How did you come up with the idea for the Middle Eastern Ambiences library?
It wasn’t so much that I came up with the idea for it, as I had the recordings laying around for years. These were crimes of opportunity more than anything else. I happened to take a few trips into the region for work several years ago (well before the whole Arab Spring movement), and I took whatever opportunities I could find to get out and capture the sounds of the cities. Rob Nokes was interested in getting some ambiences from that region, specifically anything that had Arabic walla in it, up onto his site. I guess he must have had people contacting him looking for those types of recordings. Here I was, with these gigs of raw recordings sitting on my hard drives. It gave me the impetus to finally sit down to cull through to pick the more interesting recordings and get them cleaned up for use.
How did you decide what specific ambiences to capture?
Like I mentioned, these were more crimes of opportunity than anything else.
Dubai was easy to navigate as a foreigner, as only about 15% of the population are actually Emirati. There’s a large European presence, and at the time (this was before the global recession), it wasn’t that uncommon to see people out with media gear in random parts of the city. There’s no real getting around on foot in that city though, you need a vehicle to get most places. Since I was there for work, I stuck mostly to hunting down interesting spaces surrounding the places I was already spending my time in. The same philosophy applied in Cairo, but I had to be much more careful about drawing attention to myself and the people I was with. We were definitely a visible minority there and the police there are always looking for opportunities to collect “tips.”
What was your recording setup, and how did you go about recording the ambiences?
I had to be extremely light and not draw attention to myself, particularly in Cairo. There were times I’d go out wandering neighboring alleys by myself, sometimes with a member of the local crew I was working with if I could convince one of them. Other times, I’d be with the rest of the U.S. crew in our down time. We’d visit places like the Spice Souk in Dubai, Khan al Kalil market in Cairo, or even the pyramids at Giza. I never took anything larger than a Sony PCM-D50 with me. It’s a great little recorder, and I’d love to get my hands on the new D100 sometime. As we’d wander around, I’d hang back a little bit form the rest of the group I was with, or get ahead of them. I was able to keep them out of the recordings for the most part, and they helped run line of sight interference to hide the recorder. Thankfully, it’s small enough that, most of the time, you can get away with just standing around looking non-descript.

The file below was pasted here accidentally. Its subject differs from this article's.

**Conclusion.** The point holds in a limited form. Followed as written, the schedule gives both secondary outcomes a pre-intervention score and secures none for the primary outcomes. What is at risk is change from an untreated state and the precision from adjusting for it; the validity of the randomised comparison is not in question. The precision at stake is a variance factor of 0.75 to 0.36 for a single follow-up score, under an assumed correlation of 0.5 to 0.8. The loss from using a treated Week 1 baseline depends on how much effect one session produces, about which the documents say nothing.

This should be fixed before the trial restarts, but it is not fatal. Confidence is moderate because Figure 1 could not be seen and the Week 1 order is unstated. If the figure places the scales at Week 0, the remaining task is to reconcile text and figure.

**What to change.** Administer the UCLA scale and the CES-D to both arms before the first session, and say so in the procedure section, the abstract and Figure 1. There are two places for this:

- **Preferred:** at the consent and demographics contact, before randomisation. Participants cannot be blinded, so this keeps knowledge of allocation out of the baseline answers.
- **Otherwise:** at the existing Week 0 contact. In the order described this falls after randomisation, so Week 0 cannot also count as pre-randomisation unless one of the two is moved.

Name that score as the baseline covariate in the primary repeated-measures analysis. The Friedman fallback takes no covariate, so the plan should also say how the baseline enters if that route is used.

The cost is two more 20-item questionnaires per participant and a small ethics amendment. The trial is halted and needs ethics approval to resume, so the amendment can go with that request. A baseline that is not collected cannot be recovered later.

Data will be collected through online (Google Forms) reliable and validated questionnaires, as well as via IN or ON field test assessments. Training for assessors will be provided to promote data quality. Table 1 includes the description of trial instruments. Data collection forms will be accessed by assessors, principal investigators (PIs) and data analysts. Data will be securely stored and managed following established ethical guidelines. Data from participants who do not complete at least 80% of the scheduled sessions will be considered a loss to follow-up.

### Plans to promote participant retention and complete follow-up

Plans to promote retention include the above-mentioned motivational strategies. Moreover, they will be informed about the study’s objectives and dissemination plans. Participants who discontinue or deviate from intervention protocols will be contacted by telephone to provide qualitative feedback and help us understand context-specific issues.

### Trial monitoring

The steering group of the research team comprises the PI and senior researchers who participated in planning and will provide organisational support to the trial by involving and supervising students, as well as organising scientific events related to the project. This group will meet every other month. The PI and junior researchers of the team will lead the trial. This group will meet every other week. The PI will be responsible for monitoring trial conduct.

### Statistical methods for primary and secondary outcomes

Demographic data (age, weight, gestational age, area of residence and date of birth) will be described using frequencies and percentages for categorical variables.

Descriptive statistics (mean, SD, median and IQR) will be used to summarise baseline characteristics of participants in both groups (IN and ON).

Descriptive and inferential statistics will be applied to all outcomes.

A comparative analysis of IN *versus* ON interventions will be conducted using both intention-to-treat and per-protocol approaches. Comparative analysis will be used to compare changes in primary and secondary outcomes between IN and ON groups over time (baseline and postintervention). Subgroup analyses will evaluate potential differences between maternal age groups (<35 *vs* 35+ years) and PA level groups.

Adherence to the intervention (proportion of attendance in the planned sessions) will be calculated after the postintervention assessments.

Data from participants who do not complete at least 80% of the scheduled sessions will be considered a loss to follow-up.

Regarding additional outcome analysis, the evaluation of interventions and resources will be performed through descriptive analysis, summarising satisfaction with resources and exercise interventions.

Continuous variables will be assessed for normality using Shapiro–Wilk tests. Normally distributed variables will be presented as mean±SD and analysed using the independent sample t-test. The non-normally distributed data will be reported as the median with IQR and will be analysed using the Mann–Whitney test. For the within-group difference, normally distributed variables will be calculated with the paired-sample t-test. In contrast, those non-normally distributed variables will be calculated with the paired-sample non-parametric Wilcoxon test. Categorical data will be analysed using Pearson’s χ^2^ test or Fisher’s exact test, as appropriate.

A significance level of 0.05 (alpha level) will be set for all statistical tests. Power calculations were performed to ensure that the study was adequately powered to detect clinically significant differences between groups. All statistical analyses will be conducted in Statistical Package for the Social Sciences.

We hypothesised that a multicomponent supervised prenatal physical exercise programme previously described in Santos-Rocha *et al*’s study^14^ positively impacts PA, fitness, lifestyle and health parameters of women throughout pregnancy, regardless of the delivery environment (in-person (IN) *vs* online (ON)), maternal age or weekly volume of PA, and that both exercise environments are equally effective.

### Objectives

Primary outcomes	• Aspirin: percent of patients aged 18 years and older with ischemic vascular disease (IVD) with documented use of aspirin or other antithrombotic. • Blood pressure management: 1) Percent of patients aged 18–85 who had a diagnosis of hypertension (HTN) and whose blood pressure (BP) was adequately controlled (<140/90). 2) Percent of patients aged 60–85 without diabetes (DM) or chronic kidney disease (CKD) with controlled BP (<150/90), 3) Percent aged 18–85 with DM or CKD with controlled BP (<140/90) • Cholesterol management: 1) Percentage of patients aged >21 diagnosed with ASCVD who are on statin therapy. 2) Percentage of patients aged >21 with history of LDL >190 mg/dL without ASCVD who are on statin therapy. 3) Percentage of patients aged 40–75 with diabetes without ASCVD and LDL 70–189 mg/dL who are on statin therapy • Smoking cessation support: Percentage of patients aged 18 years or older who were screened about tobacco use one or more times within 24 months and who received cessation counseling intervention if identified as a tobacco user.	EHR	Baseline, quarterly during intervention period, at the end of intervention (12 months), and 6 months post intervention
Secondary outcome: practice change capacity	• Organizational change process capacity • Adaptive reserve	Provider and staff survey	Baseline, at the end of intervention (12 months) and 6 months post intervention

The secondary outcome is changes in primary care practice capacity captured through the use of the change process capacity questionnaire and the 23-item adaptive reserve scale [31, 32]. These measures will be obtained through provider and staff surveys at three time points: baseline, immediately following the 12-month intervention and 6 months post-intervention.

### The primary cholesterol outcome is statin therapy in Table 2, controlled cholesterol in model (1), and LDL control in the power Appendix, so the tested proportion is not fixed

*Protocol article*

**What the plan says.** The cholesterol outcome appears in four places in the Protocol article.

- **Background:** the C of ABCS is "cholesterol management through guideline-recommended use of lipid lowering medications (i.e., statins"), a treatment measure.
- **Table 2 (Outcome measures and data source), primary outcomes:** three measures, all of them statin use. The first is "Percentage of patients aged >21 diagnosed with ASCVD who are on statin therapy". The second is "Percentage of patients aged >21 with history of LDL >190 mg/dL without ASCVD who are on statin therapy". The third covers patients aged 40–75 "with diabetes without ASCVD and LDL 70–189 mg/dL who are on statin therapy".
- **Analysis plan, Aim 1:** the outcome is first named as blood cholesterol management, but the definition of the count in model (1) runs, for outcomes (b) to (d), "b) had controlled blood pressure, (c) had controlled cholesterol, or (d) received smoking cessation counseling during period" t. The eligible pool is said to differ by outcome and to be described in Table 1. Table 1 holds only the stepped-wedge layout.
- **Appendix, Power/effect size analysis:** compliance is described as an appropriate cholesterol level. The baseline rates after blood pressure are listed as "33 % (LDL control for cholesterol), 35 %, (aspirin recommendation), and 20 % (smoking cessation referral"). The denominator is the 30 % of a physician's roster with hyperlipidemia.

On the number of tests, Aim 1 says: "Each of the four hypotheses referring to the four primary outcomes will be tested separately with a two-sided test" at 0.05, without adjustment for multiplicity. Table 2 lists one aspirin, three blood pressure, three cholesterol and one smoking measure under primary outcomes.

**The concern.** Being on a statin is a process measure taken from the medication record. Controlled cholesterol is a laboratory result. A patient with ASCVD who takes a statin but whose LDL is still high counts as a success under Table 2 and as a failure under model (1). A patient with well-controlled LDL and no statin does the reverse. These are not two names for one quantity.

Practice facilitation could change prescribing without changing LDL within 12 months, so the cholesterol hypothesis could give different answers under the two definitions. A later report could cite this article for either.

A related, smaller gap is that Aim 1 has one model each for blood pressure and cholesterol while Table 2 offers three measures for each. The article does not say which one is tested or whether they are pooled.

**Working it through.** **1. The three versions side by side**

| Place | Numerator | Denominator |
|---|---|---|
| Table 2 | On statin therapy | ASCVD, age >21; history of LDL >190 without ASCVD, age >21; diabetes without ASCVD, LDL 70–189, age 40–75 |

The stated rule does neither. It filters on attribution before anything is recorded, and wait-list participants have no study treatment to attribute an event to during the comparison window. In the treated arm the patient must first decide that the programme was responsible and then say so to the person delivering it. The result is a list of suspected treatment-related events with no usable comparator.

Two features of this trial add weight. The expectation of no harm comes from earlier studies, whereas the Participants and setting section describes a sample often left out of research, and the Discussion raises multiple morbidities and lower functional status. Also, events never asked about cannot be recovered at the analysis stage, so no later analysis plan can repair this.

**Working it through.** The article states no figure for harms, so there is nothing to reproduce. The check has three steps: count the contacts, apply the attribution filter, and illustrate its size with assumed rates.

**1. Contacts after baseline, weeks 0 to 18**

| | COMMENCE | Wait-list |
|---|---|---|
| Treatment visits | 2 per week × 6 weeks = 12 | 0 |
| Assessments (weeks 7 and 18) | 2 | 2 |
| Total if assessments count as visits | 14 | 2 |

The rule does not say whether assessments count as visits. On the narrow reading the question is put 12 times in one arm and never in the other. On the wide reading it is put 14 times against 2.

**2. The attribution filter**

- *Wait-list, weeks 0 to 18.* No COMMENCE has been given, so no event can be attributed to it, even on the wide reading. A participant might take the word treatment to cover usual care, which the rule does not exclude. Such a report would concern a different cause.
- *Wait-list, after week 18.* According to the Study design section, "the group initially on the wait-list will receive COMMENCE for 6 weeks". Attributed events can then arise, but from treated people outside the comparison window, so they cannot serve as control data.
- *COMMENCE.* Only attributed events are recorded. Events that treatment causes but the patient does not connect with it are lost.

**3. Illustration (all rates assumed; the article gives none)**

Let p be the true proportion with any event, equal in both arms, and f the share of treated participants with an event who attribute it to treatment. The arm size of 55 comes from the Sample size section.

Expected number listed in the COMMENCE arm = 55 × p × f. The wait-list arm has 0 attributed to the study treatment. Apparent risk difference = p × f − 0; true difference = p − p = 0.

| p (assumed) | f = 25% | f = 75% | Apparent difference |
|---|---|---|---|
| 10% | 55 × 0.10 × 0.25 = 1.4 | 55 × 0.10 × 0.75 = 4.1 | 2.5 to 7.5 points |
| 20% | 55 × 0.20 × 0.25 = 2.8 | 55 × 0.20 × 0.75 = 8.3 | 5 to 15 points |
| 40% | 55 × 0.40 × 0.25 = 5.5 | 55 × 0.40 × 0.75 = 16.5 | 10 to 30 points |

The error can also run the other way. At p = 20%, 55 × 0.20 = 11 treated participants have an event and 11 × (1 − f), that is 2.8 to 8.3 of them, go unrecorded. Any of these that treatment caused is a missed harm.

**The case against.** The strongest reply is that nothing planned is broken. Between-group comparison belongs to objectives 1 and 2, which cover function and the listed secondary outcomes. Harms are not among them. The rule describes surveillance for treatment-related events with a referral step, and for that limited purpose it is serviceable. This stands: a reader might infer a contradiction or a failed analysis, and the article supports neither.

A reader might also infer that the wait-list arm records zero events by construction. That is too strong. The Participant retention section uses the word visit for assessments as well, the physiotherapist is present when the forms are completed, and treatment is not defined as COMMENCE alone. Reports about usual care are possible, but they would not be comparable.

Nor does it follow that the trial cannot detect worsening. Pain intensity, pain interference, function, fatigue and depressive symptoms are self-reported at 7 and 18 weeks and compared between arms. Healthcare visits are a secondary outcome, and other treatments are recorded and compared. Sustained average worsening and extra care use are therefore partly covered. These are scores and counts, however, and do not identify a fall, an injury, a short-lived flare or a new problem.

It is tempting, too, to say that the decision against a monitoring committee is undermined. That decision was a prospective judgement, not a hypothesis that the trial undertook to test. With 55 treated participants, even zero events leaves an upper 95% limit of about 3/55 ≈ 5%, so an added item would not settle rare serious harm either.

Most of the time you can get away with just standing around looking non-descript.
It’s easy to have that in one hand, held at the right angle to capture the space, but have something else in your other hand that’s holding your attention. If people do notice you, and you’re not using big and bulky gear, they tend to look at what you’re paying attention to.
If you’re standing at a vendor’s table and looking over their items, checking something on your phone, or anything else that says, “I’m not paying attention to this thing in my other hand,” then most people will ignore it. That said, you still have to be aware of your surroundings.
The activity at the pyramids would have been cool to capture, but the whole place was just a little too shady to risk that kind of attention in such a small group. Pick pockets were everywhere (not to say they weren’t at Khan al Kalil as well), but the police were more aggressive there than any other area of Cairo I had been to. There were places where I’d sometimes be by myself. I didn’t worry so much about that in Dubai, but Egypt? Always be assessing the situation, because sometimes you have to know when to leave everything in the bag.